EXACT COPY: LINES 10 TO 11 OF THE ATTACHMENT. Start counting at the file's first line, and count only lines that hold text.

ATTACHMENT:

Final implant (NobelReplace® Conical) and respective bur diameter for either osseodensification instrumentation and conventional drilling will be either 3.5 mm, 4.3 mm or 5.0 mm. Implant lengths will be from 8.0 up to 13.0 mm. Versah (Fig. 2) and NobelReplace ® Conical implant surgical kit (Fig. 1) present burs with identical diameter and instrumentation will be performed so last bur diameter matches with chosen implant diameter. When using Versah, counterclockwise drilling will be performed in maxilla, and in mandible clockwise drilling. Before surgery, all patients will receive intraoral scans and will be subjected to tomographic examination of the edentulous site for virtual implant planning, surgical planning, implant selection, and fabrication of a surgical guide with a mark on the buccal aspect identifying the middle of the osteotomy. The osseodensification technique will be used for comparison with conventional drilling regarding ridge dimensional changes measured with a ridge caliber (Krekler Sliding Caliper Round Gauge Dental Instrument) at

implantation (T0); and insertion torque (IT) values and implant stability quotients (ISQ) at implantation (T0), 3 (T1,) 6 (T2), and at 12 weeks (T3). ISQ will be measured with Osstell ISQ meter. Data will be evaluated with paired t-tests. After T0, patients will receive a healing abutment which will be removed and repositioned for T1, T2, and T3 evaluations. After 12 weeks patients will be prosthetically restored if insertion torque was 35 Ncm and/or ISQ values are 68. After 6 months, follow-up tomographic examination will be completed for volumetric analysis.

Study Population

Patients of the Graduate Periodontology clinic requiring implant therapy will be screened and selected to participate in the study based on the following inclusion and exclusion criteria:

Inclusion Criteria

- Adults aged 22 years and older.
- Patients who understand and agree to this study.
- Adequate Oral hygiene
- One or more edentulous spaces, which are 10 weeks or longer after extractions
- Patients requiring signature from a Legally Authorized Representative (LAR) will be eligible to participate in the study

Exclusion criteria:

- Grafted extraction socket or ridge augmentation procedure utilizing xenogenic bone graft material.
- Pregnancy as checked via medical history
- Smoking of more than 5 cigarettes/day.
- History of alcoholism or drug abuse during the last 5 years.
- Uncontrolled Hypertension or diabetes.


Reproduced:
- Patients requiring signature from a Legally Authorized Representative (LAR) will be eligible to participate in the study

Exclusion criteria: